Rather than block proposed grocery merger, AG Bonta should fight retail crime | Opinion


As the CEO of the Central Valley Business Federation, I often hear directly from businesses about government overreach, especially in our energy and agriculture sector.

However, occasionally we find that our well-intentioned friends in positions of power actually fail to act when urgent support is needed. California has reached that point as it relates to crime and specifically retail theft.

Recently, the Federal Trade Commission announced its decision to block the Kroger-Albertsons merger. Predictably, Attorney General Bonta swiftly announced his intention to hop on the bandwagon and join a coalition, alongside the FTC, in this endeavor. While media coverage of the proposed merger has highlighted concerns voiced by California’s progressive attorney general regarding potential price surges and labor ramifications, it is essential to scrutinize the broader context.

The attorney general’s focus on this proposed merger represents an all too familiar scene for Californians. Our own top cop is seemingly focused on every single issue except routine crime in our communities. The incessant attempts to insert more government into every issue imaginable while doing little to aid small businesses and their employees is disappointing. Not all businesses are greedy and self-interested; most are well intended and good at providing essential goods and services to their clients.

In fact, Kroger, has pledged significant investments amounting to $500 million to slash prices and an additional $1.3 billion toward enhancing the customer experience. Moreover, the corporation has unequivocally assured the preservation of the unionized labor force within both merging entities. With one of the nation’s largest unionized workforces under its wing, Kroger’s consolidation not only secures existing jobs but also establishes a formidable counterbalance to non-unionized retail giants. These assurances underscore Kroger’s commitment to fostering favorable conditions for both consumers and employees alike.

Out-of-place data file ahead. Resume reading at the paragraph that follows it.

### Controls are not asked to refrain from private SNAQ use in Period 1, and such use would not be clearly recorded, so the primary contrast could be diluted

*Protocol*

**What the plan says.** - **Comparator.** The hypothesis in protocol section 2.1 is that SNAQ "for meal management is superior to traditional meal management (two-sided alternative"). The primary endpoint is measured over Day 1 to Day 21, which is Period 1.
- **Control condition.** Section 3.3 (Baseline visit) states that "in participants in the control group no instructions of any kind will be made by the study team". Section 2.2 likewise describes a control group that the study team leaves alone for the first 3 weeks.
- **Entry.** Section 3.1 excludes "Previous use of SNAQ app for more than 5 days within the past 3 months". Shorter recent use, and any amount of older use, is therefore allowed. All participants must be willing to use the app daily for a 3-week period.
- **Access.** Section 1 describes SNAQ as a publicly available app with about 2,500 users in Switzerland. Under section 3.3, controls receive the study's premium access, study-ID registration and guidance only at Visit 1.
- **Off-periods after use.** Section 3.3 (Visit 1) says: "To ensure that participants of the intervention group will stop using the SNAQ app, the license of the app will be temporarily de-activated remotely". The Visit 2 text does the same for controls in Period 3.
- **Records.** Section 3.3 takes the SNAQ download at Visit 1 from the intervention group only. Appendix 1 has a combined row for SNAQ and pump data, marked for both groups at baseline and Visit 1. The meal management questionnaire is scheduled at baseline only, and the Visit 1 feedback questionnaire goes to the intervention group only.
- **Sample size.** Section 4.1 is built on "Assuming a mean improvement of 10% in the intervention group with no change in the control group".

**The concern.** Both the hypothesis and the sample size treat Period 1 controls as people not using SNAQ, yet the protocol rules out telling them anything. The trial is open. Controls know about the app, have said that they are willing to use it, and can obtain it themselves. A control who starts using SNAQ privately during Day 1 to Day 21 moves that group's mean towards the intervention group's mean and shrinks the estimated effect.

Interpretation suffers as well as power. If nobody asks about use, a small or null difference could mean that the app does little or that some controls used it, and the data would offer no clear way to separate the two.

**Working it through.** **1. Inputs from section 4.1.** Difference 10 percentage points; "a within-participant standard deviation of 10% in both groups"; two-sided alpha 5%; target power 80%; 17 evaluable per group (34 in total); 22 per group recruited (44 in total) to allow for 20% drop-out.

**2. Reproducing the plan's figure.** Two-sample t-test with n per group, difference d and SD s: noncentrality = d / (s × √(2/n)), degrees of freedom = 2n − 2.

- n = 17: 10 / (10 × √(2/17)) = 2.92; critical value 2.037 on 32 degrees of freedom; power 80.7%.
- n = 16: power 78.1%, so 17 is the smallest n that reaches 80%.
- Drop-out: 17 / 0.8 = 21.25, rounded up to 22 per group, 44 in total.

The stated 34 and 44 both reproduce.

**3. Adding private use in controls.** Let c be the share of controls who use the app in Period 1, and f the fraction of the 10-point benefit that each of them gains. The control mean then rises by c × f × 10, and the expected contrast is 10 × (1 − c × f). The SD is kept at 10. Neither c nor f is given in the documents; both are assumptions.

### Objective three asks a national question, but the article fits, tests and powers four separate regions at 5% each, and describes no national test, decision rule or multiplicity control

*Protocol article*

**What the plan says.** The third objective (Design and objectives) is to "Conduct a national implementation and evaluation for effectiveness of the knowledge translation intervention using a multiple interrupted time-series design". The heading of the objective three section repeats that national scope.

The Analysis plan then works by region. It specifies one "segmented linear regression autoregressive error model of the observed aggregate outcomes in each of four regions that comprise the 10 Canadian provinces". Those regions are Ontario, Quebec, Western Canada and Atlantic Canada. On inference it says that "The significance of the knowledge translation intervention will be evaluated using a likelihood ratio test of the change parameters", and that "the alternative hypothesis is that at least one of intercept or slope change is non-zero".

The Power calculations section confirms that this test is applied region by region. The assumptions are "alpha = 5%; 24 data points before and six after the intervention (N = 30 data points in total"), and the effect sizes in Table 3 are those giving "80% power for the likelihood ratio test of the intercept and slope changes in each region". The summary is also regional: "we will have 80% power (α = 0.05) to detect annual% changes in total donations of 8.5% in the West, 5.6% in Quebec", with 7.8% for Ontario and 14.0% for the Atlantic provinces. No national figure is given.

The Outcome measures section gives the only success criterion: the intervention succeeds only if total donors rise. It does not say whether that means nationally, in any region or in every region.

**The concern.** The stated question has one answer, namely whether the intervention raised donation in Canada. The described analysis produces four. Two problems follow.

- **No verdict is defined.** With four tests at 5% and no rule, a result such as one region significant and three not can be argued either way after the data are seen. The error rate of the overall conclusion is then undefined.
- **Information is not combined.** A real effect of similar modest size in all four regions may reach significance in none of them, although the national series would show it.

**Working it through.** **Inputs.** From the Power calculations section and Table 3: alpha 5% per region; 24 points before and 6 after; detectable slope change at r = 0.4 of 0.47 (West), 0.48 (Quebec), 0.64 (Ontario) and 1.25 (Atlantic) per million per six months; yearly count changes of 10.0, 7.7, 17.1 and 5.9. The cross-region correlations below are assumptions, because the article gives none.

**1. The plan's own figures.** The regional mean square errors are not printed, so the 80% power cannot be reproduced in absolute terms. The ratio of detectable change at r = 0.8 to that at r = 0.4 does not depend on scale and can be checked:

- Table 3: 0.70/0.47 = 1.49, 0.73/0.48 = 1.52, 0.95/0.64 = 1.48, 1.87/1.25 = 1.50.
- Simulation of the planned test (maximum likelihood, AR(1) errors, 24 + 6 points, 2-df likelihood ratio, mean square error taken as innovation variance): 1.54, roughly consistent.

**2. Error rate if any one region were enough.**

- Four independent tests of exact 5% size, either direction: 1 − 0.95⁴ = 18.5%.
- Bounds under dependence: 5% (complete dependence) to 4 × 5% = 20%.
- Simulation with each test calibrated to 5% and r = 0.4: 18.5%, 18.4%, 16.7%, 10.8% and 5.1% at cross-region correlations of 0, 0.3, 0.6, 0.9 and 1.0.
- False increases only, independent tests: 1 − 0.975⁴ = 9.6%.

Although Bonta expresses support for union jobs, he currently opposes the proposed merger, which will protect existing union positions and invest $1 billion in employee wages and industry-leading benefits. The attorney general’s stance grossly overlooks the potential benefits this merger could bring to consumers, employees, and the broader California economy.

The $500 million earmarked for price reductions holds the promise of directly easing financial strains on consumers, especially those confronting economic hardships. Lowering prices on essential commodities, such as groceries, can alleviate financial burdens, particularly among low-income households.

Grocery stores and other retail establishments are on the front lines of California’s ever deteriorating retail crime environment. Criminals routinely target community grocery stores, knowing full well that their employees are not willing to risk personal harm to prevent theft. But the costs of security and lost merchandise erodes slim grocery margins, and such expenses are ultimately borne by customers. If Bonta cared about California consumers and businesses, he would focus on protecting them from out of control crime.

His steadfast opposition to the merger, coupled with the threat of legal action against Kroger, raises pertinent questions regarding his agenda. Rather than deploying California’s resources to impede a private-sector merger, Bonta would be better served directing his attention towards addressing more urgent challenges facing the state. California presently grapples with a pronounced crime wave and a burgeoning homelessness crisis, particularly evident in its major urban centers.

Redirecting resources and focus towards tackling these pressing issues would yield more immediate and tangible dividends for Californians. Such endeavors align seamlessly with Bonta’s professed commitment to championing vulnerable populations and fostering community well-being. In prioritizing the most pressing challenges confronting constituents, addressing crime, homelessness, and avenues to alleviate the cost of living would undoubtedly constitute a more pragmatic and impactful approach for the attorney general.

The bottom line is this: Bonta should stop the political maneuvering. His decision to block the Kroger-Albertsons merger not only undermines the potential benefits for consumers and employees, but also sends a troubling message about the regulatory landscape. Rather than weaponizing a merger of two private companies for political gain, Bonta ought to pivot toward addressing pressing societal challenges, thereby advancing the collective well-being of California’s populace.

On behalf of many businesses throughout the San Joaquin Valley and beyond, I call on Attorney General Bonta to act swiftly to reign in retail crime, even if that means redirecting attention from less urgent matters that are best left to the free market. Clint Olivier is the CEO of the Central Valley Business Federation.